And the wheel goes round

| 28 Sep 2011 | 03:06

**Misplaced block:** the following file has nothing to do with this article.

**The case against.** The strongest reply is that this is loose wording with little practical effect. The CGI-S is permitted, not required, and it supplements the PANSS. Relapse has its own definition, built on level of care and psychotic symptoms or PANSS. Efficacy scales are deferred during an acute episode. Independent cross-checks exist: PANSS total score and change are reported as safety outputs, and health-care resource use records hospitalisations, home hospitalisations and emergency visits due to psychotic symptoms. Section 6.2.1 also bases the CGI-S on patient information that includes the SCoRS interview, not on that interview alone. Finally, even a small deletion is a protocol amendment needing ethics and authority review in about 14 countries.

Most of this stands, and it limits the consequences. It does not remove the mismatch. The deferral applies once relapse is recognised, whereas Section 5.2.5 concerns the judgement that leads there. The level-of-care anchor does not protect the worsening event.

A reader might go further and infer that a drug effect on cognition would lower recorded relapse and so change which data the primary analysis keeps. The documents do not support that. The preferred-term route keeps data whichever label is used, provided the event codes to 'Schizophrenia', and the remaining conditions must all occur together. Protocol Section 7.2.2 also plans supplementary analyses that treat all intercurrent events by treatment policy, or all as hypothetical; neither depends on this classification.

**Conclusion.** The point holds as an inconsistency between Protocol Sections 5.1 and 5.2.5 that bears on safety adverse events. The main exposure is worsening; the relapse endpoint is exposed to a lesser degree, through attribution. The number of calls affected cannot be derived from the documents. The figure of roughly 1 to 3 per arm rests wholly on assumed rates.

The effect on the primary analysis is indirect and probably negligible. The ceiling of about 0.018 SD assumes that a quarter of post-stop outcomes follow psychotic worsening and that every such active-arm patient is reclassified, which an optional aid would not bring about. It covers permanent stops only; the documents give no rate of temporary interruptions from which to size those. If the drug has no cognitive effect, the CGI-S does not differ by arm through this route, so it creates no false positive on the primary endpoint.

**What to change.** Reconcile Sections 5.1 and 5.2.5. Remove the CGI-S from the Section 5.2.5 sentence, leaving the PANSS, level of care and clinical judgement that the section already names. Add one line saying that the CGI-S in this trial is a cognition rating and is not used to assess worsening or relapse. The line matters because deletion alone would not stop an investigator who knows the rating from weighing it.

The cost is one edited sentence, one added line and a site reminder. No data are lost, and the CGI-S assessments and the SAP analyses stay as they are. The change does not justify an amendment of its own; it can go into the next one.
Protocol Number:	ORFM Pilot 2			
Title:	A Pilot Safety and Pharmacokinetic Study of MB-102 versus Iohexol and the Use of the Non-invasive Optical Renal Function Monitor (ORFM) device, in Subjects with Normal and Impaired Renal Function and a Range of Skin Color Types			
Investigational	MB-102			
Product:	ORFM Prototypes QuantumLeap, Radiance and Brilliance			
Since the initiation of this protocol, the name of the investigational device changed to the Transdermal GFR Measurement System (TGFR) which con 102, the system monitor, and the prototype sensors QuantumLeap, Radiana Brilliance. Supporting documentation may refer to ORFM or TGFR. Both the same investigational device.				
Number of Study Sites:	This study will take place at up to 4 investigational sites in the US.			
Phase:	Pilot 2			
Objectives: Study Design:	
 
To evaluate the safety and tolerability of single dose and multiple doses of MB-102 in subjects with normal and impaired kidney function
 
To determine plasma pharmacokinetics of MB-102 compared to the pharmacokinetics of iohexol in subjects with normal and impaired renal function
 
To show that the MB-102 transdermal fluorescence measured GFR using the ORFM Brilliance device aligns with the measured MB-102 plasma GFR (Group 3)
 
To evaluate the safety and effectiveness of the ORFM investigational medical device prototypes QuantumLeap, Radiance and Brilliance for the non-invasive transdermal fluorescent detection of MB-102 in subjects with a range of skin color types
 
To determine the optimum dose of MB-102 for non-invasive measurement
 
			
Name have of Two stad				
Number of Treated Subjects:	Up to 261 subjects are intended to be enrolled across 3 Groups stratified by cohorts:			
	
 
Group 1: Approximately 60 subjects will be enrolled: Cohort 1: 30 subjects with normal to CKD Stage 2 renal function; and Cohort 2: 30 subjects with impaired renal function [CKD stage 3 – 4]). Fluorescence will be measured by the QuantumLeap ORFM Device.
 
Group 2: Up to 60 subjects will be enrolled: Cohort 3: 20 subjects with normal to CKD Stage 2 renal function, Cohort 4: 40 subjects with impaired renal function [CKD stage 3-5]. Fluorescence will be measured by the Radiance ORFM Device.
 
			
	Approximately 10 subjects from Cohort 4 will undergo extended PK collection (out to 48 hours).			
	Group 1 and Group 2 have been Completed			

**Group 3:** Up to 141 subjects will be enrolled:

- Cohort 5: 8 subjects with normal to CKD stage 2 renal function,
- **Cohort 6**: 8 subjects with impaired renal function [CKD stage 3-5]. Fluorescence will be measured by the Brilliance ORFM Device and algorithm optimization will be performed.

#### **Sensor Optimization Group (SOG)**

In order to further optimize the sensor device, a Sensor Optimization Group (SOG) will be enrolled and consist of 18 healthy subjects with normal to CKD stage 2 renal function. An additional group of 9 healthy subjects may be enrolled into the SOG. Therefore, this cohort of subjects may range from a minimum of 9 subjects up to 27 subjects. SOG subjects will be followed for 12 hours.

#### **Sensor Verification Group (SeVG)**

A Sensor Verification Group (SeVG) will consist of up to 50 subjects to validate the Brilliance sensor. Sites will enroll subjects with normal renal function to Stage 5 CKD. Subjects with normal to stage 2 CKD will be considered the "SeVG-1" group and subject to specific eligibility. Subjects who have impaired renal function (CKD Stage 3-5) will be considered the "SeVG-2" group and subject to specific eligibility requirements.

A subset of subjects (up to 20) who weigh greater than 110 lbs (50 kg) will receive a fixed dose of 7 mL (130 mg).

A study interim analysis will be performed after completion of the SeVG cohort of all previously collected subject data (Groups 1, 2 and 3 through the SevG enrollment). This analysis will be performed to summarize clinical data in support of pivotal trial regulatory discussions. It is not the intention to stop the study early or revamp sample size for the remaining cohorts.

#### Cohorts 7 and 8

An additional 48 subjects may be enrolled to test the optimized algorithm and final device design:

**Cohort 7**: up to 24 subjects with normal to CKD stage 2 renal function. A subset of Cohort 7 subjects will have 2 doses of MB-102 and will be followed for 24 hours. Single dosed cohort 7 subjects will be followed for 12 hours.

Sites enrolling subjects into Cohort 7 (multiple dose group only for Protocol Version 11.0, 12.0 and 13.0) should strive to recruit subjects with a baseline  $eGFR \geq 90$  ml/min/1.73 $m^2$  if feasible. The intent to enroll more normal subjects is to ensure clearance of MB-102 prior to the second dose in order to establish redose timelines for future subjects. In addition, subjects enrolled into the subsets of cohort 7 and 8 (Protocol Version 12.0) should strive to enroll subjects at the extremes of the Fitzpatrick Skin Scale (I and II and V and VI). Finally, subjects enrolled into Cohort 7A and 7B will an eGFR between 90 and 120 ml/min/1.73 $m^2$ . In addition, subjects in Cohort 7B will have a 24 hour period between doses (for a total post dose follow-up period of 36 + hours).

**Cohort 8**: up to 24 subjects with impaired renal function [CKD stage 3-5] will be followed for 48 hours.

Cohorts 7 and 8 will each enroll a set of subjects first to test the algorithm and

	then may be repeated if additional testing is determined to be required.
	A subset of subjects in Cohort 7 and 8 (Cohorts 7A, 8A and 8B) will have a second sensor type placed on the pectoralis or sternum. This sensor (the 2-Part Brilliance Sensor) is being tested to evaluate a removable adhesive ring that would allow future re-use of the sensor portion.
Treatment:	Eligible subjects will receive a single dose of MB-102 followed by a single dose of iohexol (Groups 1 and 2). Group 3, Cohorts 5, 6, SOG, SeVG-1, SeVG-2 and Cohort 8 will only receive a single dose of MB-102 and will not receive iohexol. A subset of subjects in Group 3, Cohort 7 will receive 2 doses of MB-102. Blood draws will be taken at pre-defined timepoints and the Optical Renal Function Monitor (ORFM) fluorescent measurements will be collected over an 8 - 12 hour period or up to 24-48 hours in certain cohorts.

MILFORD - It’s been attacked by Indians, burned down, ravaged by repeated floods and sold to the government for reservoir land, but after 255 years, there is still a mill and a water wheel on the Sawkill at end of East Harford Street. The mill, better known in recent years as the Metz Ice House, is one of those added-on-to, sometimes cobbled, not-really designed, but just built places where people in centuries were too busy doing it, to spend much time planning it. It’s musty smelling 7,000 square feet abound with odd corners, unlikely stairs, strange looking doors, and a pitfall here and there. And it’s become something of an obsession for Milford resident Glenn Sophie. He’s spent the last three years on largely one-man effort to stabilize the old building. A nomination for entry to the National Historic Register, which Sophie hopes will soon be approved, lists the building as being “maintained by the National Park Service.” That’s federal-talk for abandoned for 24 years. “It needs a roof and septic,” said Sophie, who spends most of his days off working at the building. He’s gotten most of the outside wood surfaces painted and most of the cinder block sealed and he’s set up a workshop to rebuild the windows. “The park service doesn’t have any money to do this,” he explained. He’s hoping that the recognition from the historic register will make some bricks-and-mortar money available. Why this place? It’s a combination of things, he said. Living at one time in California, he spent a lot of time at Yosemite National Park and began to feel an obligation to be some part of the conservation effort. Back east, living in the borough, he would walk his dog past the old ice house and it caught his imagination. “Look at the names of the owners. Everyone who was anyone in Milford had something to do with this property,” he said. Before it was Milford, the Wells brothers built the original grain mill at Wells Ferry in 1750. County Historian George Fluhr writes that the Indians took over the mill when settlement was abandoned during the Revolution. Property owners over the years have included Milford’s founder, Judge John Biddis, Henry and Peter Dewitt, John C. Mott, the Klaers, senior and junior. The younger Klaer would become prominent in Milford serving on the borough council, as fire chief and as a school and bank director. Klaer was a cortwright and wheelwright and set the mill to sawing. But it was August Metz who saw a market for man-made ice and set up the equipment to turn out more than a ton daily. Metz, who would go on to serve in state legislature, supplied the local hotels with ice and built on to add cold storage. The family owned the property until it was purchased for the proposed Tock Island Dam flood zone in 1979. It also was Milford’s first electricity provider, Sophie added, powering neighboring homes. He looks at the empty loft above the 1868 portion of the mill building and sees a future meeting room. “I hope that some adaptive reuse can be made of the building,” he said.